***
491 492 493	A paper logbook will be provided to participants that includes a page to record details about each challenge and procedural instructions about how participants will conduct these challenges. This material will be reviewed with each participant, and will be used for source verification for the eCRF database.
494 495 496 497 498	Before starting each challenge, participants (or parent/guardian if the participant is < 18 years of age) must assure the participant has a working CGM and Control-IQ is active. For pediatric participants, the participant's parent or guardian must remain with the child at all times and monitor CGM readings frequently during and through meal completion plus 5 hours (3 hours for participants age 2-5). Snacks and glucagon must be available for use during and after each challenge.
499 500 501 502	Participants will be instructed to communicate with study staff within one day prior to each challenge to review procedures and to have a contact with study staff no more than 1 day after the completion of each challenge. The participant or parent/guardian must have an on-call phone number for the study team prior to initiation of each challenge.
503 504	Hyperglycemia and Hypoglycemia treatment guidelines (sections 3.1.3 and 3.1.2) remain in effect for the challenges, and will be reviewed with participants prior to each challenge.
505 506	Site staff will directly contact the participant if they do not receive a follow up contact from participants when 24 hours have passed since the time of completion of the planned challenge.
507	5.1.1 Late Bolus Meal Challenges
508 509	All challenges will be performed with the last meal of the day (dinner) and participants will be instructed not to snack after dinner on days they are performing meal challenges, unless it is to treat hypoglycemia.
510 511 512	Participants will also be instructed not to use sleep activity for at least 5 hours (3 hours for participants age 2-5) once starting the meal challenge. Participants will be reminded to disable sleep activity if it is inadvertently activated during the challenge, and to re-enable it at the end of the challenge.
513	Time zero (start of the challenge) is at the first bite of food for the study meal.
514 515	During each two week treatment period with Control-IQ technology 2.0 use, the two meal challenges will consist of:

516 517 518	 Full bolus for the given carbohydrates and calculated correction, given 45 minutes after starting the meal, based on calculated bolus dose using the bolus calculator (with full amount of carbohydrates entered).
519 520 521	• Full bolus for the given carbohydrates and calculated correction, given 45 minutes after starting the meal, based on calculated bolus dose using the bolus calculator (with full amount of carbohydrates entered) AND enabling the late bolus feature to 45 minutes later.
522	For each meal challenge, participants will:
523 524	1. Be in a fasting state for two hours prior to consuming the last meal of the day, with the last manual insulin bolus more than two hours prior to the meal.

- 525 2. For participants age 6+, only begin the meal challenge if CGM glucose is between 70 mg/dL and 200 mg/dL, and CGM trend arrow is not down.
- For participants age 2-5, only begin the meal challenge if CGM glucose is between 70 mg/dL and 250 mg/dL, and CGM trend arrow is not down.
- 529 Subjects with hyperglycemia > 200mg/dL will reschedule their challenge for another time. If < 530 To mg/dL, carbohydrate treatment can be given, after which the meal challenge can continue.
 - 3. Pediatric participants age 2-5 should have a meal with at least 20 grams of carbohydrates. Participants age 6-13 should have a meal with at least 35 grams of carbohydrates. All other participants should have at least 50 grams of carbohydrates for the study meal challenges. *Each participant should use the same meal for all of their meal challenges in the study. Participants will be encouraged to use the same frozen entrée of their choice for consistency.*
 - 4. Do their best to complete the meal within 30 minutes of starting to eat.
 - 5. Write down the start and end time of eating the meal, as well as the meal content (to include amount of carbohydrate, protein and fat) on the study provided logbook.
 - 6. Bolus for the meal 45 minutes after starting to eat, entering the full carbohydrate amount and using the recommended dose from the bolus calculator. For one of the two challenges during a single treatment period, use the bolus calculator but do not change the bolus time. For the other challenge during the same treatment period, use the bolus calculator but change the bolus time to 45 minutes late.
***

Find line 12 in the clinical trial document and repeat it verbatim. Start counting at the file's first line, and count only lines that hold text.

519 520 521	• Full bolus for the given carbohydrates and calculated correction, given 45 minutes after starting the meal, based on calculated bolus dose using the bolus calculator (with full amount of carbohydrates entered) AND enabling the late bolus feature to 45 minutes later.